The intent of this Psalms is to teach men to trust in God; and not to trust in wealth, or strength, nor in the power or promise of men.

    "It may be divided into the five following parts: " - I. David's confidence in God, ver. 1, 2.

    II. The mischievous but vain attempts of his enemies, ver. 3, 4.

    III. He encourages himself and others in the same confidence, ver. 5-9.

    IV. That no trust is to be put in men, nor riches, ver. 9, 10.

    V. The grounds of our confidence in God, ver. 11, 12.

    I. In the first verses David expresses, or rather labours to express, as appears by his frequent repetition of the same thing in divers words, his trust, hope, and confidence in God: - 1. "Truly, my soul waiteth upon God." I acquiesce in his will.

    2. "From him comes my salvation." If I be safe in my greatest troubles, it is from him.

    3. "He only is my rock, and my salvation; he is my defense so that I shall not greatly be moved." He is to me what a rock or tower or defense is to such as flee to them.

    II. And upon this he infers that the mischievous attempts of his bitterest adversaries are but vain; with them he expostulates; them he checks, and over them he insults.

    1. "How long will ye imagine mischief against a man?" i.e., me. He chides their obstinacy.

    2. "Ye shall be slain all of you;" and their ruin he declares by a double similitude; "Ye shall be as a bowing wall;" whence when some stones begin to start out or fall, the rest follow: or as a tottering fence, that is easily thrown down.

    Next, by the description of their manners, he intimates the cause of their ruin.

    1. "They only consult to cast him down from his excellency;" their counsel is to destroy David.

    2. "They delight in lies;" invent lies and tales to destroy him.

    3. Flatterers and dissemblers are they: "They bless with their mouth but they curse inwardly;" no wonder then, if destined to the slaughter, "if they be as a broken wall," &c.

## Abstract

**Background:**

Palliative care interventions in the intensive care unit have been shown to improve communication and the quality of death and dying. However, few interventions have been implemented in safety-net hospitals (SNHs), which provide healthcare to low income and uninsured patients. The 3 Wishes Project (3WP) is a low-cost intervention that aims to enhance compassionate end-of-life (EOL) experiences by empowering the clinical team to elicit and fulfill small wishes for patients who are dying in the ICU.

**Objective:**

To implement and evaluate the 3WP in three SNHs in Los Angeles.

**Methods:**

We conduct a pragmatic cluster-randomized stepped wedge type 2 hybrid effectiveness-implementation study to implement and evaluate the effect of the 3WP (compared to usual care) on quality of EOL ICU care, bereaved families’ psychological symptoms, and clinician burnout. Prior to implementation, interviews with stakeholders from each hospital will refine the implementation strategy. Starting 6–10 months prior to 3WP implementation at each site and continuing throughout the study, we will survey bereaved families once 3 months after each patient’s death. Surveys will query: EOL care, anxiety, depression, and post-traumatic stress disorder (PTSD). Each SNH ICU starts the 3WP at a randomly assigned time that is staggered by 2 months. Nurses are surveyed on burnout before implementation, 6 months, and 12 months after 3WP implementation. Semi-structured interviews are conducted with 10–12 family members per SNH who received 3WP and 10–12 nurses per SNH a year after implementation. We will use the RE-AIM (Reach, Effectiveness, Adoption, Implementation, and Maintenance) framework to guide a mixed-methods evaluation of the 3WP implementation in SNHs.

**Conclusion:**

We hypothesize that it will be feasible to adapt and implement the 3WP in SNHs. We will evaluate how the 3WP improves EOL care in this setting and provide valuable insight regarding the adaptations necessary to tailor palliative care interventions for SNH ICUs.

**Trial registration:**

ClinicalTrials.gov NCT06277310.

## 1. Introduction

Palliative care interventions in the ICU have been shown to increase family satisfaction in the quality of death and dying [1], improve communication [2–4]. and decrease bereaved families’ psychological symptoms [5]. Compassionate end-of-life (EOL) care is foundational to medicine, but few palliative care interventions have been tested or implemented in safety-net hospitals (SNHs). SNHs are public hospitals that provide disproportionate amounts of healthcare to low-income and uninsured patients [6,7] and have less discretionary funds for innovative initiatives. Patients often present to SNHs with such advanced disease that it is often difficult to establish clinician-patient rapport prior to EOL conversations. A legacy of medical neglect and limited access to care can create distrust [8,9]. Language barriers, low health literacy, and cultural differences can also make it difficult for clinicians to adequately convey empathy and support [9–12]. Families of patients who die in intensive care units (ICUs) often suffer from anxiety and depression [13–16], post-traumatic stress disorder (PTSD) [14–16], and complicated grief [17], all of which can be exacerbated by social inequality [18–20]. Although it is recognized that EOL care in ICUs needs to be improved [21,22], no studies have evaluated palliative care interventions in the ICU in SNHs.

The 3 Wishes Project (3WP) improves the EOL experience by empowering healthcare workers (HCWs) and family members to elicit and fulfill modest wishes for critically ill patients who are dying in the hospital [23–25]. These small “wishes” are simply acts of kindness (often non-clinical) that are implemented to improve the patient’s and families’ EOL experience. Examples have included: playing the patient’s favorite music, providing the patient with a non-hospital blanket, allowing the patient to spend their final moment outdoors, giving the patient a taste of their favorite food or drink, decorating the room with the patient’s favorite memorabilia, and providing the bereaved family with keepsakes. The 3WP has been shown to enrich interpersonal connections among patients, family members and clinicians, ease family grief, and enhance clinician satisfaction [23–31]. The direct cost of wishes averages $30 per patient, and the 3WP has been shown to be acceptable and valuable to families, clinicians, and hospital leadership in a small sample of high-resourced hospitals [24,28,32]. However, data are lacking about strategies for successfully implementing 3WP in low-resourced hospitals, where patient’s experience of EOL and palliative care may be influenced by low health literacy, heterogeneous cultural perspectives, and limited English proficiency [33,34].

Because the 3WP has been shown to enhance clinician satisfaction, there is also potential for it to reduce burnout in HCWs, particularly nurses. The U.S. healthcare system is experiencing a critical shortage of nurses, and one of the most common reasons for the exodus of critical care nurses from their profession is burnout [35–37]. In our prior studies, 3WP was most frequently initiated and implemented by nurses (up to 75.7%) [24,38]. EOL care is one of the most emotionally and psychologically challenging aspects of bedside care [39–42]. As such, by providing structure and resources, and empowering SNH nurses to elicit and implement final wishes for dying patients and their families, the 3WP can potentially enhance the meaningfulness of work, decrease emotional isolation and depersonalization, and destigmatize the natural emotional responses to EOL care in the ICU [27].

III. And lest his heart faint and fail through the multitude of temptations, he first encourages himself to be confident still. Secondly, persuades others to do so.

    1. He encourages himself, making use of the words of the first and second verses for reasons: "My soul, wait thou only upon God; for my expectation is from him: he only is my rock, and my salvation; he is my defense, I shall not be moved. In God is my salvation, and my glory; the rock of my strength, and my refuge, is in God." 2. He exhorts others to do the like: "Trust in him, ye people," which he amplifies: - 1. By assignation of the time: "Trust in him at all times:" in prosperity, that he be not secure; in adversity, that he be not heartless.

    2. And in our saddest occasions he shows what is to be done, that we bring our grievances and complaints before God, and with an honest heart open them: "Pour out your heart (that is, the griefs of your hearts) before him." 3. Adding this reason: "God is a refuge for us." IV. So are not other things; whether, 1. Men. 2. Wealth, especially unjustly got.

    1. Not men; there is no credit or trust to be put in them of any degree.

    1. "Surely men of low degree are vanity," 2. "And men of high degree are a lie." The low are not able; the high deceive our hopes.

    "Put them into the balance; they are altogether lighter than vanity." Make trial of them, as of things in a scale, and you shall find them so vain and light that they carry no proportion to what is weighty, but ascend as an empty scale.

    2. Nor wealth, nor riches; especially if unjustly heaped together: "Trust not in oppression, and become not vain in robbery: if riches increase, set not your heart upon them." V. In the close, he sets down the grounds of his confidence, taken upon God's word: "God hath spoken; twice have I heard the same;" or, "I have heard these two things: - " 1. "That power belongs to God;" and there fore he is to be trusted.

    2. "That mercy belongs to God;" and therefore, also, you may have the utmost confidence in him.

    The consequence of both is, "Thou renderest to every one according to his works," bonis vera, malis mala: rely upon him. Bad work cannot have good wages; good work cannot have bad wages. "What a man soweth, that shall he also reap."The righteous shall inherit glory, but shame shall be the promotion of fools." A man may deserve hell by a wicked life; but he cannot merit heaven by a good life because he cannot do good but through the grace of God, and the merit of the work belongs to the grace by which it was wrought. Reader, hear God's sentence on this subject: "The wages of sin is death." This is desert. "But the gift of God is eternal life." Here is no desert, for it is "by Jesus Christ our Lord." To him be glory for ever.

    Amen.

    GOTO NEXT CHAPTER - CLARKE COMMENTARY INDEX & SEARCH

    God Rules.NET